Monday, March 16, 2009

From CRM to CMR??!!

I just came across this book called ‘Why CRM does not work’ by Fredrick Newell, it has a very conversational style to it and is not mundane. Just after the book released, Fredrick was interviewed by Sarah Powell, here are some excerpts of the conversation that I found really interesting and are definitely a food for thought for all of us who are into the Sales and Marketing field.

The major problem is a perception that Customer Relationship Management aka CRM can be implemented without changing a traditional product-based management culture. It's a huge challenge to reorganize a company around thinking the customer is more important. It's hard to change corporate culture and many companies have not implemented the appropriate training. Many CRM initiatives fail because of such organizational failings.

We still see far too many people in a company who resist change. Some are trying to protect their 'turf', fearing change because they believe it means they will lose power. In business-to-business marketing, a field in which I recently conducted some research, it has always been said that 'sales flies the plane and marketing serves the coffee' - for people to work together and share information will involve significant cultural change.

To build up a profile of customers, it is important to create a dialogue with them and this involves moving on from the old 'tell and sell' towards 'listen and learn'. This step alone would mark a big difference for many companies. Ask the right questions in the right way through dialogue and you will get good answers.

"This sharing of information is paramount. Companies may have considerable customer data but they keep it in many different departmental 'silos' which prevents them from compiling it to provide a true 360-degree view of the customer. Tremendous leadership at the top is needed to promote this sharing and I think that's the biggest challenge."

Personalization is an approach driven by the computer and using customer information, which serves up offers to individuals based on their shopping history; addressing them by name and using algorithms and models to investigate their propensity to buy. Personalization is, in effect, a 'pattern' for customers who are targeted through offers tailored to their preferences.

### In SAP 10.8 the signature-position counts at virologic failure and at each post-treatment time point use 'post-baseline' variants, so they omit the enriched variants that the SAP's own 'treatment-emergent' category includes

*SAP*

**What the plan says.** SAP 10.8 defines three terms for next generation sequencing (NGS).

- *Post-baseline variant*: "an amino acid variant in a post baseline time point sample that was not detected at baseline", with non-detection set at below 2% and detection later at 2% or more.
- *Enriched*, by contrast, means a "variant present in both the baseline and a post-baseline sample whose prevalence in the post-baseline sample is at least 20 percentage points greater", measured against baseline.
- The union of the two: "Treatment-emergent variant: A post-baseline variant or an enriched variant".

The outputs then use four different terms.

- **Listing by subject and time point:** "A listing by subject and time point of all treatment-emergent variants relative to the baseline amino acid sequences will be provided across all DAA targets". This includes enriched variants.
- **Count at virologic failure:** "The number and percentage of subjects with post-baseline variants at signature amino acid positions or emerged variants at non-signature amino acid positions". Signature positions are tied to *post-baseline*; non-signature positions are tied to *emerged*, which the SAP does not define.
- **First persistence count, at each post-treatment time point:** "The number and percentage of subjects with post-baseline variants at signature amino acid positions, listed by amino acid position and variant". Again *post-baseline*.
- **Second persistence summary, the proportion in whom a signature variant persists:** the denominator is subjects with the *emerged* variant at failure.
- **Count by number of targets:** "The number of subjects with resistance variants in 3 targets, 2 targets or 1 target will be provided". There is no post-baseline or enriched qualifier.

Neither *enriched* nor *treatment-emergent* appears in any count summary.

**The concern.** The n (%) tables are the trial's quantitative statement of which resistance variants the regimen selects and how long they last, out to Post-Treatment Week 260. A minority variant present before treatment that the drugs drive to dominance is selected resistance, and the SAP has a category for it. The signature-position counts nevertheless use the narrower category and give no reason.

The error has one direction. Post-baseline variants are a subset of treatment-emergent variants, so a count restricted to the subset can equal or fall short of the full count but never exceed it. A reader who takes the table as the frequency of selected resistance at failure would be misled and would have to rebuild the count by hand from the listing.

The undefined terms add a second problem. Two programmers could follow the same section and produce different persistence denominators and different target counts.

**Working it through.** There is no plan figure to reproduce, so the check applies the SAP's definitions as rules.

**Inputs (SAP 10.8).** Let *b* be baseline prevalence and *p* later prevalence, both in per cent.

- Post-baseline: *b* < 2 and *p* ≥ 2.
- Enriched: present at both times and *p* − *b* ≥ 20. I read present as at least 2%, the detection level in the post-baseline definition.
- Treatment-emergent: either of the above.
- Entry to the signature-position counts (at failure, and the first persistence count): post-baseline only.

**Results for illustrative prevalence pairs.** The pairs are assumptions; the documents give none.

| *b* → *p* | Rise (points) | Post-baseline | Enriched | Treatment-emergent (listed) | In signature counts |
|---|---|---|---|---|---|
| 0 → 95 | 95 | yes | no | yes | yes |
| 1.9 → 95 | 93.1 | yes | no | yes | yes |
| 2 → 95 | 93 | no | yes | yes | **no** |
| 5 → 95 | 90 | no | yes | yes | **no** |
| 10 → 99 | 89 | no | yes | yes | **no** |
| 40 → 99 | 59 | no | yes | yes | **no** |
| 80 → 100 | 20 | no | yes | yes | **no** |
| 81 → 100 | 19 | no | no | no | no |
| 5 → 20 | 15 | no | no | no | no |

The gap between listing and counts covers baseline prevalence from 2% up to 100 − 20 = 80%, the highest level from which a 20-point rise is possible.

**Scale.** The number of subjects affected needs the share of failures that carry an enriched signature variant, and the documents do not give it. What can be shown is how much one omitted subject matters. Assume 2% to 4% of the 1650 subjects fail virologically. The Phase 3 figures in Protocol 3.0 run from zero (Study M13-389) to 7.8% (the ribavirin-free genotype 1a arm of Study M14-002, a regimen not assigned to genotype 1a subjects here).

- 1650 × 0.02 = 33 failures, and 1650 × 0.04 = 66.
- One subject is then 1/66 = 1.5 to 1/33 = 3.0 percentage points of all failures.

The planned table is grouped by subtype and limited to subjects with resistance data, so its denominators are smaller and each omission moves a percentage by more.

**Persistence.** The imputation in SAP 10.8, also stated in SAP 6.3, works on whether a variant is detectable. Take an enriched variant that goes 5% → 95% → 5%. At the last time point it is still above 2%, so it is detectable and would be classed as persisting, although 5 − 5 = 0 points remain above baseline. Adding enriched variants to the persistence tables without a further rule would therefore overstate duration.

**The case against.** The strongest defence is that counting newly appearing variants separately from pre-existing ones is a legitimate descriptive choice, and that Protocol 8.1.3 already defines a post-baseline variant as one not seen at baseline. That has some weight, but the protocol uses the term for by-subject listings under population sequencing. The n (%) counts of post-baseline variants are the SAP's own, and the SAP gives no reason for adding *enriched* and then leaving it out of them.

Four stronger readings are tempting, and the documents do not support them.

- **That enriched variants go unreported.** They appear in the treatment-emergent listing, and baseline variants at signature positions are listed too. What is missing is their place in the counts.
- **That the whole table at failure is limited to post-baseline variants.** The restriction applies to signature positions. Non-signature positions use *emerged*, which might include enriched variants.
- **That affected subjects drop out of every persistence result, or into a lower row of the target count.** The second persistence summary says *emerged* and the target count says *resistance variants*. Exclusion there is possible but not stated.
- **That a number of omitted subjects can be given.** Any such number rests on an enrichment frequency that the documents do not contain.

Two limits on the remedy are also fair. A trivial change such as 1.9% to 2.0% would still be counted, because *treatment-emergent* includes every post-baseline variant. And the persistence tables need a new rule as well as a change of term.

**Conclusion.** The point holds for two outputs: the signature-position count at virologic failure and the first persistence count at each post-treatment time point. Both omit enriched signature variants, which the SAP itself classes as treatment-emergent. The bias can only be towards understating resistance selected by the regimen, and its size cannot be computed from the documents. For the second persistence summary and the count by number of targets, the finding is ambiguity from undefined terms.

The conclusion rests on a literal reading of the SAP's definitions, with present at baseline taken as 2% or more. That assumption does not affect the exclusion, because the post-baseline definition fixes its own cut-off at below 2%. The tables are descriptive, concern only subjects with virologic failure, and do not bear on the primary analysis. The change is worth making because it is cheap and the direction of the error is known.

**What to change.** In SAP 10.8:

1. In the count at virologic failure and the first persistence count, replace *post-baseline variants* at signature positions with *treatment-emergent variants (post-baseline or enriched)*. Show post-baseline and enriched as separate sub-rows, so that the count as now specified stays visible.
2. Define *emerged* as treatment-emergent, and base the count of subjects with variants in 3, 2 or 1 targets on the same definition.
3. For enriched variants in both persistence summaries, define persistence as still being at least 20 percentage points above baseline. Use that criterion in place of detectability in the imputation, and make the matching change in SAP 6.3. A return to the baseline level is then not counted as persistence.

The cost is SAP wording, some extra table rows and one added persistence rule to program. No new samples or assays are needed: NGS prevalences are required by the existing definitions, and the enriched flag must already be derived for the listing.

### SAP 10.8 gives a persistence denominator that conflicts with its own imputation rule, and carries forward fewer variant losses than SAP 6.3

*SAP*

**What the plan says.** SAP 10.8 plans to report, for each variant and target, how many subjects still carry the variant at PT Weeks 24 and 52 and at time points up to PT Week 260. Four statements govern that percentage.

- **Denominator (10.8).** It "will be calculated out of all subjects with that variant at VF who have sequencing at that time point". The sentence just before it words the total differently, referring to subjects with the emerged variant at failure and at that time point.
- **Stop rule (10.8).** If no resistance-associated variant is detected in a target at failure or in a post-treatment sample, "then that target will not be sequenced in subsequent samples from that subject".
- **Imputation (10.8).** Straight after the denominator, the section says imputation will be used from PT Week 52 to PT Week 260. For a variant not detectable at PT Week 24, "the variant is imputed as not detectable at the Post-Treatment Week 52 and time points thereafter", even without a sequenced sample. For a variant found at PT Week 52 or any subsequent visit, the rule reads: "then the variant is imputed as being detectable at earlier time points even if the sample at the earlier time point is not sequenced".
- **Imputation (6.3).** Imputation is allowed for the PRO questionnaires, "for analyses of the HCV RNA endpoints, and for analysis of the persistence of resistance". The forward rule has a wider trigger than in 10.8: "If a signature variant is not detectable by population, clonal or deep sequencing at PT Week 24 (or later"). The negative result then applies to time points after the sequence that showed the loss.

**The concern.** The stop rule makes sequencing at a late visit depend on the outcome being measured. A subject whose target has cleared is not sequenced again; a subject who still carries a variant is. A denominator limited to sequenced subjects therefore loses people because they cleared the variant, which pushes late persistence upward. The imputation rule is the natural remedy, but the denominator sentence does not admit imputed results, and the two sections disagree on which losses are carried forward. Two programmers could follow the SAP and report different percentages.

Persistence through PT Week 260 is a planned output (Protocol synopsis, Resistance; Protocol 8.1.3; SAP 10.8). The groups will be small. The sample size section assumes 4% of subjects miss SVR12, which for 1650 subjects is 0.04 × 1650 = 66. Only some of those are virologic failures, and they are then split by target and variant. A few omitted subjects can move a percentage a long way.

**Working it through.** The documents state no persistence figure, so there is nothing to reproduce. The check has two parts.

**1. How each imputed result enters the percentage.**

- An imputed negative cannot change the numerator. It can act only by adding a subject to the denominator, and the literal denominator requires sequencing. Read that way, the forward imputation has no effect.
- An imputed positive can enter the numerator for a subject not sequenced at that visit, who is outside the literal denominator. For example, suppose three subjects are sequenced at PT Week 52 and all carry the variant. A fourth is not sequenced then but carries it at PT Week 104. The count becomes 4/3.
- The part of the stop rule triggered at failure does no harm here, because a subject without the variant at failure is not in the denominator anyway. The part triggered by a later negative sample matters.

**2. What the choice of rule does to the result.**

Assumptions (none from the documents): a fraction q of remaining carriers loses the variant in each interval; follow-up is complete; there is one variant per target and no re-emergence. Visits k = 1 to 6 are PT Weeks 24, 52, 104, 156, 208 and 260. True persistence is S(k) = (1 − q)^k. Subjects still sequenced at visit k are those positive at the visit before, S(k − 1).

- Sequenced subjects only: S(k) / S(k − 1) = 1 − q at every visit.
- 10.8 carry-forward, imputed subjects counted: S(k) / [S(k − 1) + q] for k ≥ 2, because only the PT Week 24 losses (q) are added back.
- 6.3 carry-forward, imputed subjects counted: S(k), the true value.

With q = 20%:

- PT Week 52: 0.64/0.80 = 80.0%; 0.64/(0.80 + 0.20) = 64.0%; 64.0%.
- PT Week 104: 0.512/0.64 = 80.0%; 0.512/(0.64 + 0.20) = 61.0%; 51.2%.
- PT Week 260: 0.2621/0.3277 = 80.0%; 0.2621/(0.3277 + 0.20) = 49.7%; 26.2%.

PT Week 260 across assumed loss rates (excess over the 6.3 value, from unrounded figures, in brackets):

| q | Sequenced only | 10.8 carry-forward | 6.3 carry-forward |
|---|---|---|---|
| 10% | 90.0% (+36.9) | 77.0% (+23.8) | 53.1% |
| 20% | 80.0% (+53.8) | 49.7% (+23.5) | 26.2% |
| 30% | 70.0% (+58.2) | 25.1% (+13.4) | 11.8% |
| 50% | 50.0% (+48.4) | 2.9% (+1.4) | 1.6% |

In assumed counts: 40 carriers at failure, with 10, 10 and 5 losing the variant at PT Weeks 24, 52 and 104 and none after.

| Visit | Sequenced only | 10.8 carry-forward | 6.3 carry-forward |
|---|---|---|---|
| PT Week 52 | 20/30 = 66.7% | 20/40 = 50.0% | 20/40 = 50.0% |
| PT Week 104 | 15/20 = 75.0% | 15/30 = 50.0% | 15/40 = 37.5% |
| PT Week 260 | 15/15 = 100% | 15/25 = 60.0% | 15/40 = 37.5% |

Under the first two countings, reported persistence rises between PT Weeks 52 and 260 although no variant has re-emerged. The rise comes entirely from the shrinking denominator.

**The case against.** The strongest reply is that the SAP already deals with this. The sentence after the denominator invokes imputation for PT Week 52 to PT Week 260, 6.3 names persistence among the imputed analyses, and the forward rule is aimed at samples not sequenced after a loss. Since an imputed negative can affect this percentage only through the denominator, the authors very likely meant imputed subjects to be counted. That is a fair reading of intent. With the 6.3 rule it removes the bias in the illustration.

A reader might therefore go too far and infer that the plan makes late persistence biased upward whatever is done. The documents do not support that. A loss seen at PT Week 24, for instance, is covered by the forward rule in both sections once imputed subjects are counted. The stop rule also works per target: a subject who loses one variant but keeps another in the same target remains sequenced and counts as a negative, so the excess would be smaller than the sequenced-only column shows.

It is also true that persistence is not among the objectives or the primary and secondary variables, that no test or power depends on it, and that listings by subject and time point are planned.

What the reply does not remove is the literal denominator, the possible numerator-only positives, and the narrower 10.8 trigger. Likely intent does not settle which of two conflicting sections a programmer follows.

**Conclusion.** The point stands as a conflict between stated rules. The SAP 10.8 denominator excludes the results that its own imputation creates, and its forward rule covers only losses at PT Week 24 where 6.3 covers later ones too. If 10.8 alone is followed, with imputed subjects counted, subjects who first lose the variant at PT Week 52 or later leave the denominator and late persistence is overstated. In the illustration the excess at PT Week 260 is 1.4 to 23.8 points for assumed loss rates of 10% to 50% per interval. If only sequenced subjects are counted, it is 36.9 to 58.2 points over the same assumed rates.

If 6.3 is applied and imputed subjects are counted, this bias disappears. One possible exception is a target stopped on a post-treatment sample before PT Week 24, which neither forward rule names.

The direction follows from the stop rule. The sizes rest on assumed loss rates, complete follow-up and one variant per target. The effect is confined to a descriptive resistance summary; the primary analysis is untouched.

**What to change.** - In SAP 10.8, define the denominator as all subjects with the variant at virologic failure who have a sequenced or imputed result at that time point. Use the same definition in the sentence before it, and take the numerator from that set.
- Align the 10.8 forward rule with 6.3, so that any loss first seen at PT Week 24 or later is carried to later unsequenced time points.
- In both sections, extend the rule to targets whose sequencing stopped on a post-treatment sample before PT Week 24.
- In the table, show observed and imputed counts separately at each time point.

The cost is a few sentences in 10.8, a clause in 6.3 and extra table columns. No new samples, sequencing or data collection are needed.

Customization meanwhile really puts customers in control, letting them select between options eg. with a bank client in Buenos Aires in which we asked the bank's customers to tell us how they wanted to be contacted - for example they could opt to hear from us by email for one product, and by telephone for another. That's customization - you let customers tell you what they want to hear and when or how they want to hear it.

Michael Dell founded his company on the principle of finding out precisely what his customers wanted and giving it to them - consequently every computer the company sells is custom-built for a customer. Interestingly, Dell's customer-focused approach was there from the beginning and he probably never even thought about CRM as such when as a young man at university he dreamed of creating a company. Yet, from the beginning he based his company entirely on the idea of giving his customers exactly what they wanted.

ROI vs CRM/CMR- Unfortunately not enough people are trying to do this. It involves, first of all, determining what you are trying to improve. Is it sales? Or is the aim to improve customer retention? Or are you perhaps trying to cross-sell more of your products?

The next step is to set some very specific goals and monitor them against a control group, purpose of exercises such as this is to change customer behaviour. You can then measure and prove ROI by noticing beneficial changes in behaviour. The goal is to keep customers longer, increasing their lifetime value and their advocacy for us.


Most has been how very slow management has been to react to the need to move towards customer management of relations or CMR. I feel as if I've been trying to sell this concept for a great many years - a good analogy would be if somebody walked down a street and saw a $100 bill on the sidewalk and thought: 'oh, I really should pick that up, it would be to my advantage to have $100, but I'm busy now; maybe I'll do it tomorrow.' This seems to have been the reaction towards CMR over the last several years. That said, I think it is changing now - people are finally trying to get on the bandwagon even though they sometimes don't quite understand the bandwagon they're on. There is still a tendency to believe it's all about the technology - but that alone just cannot make it happen.

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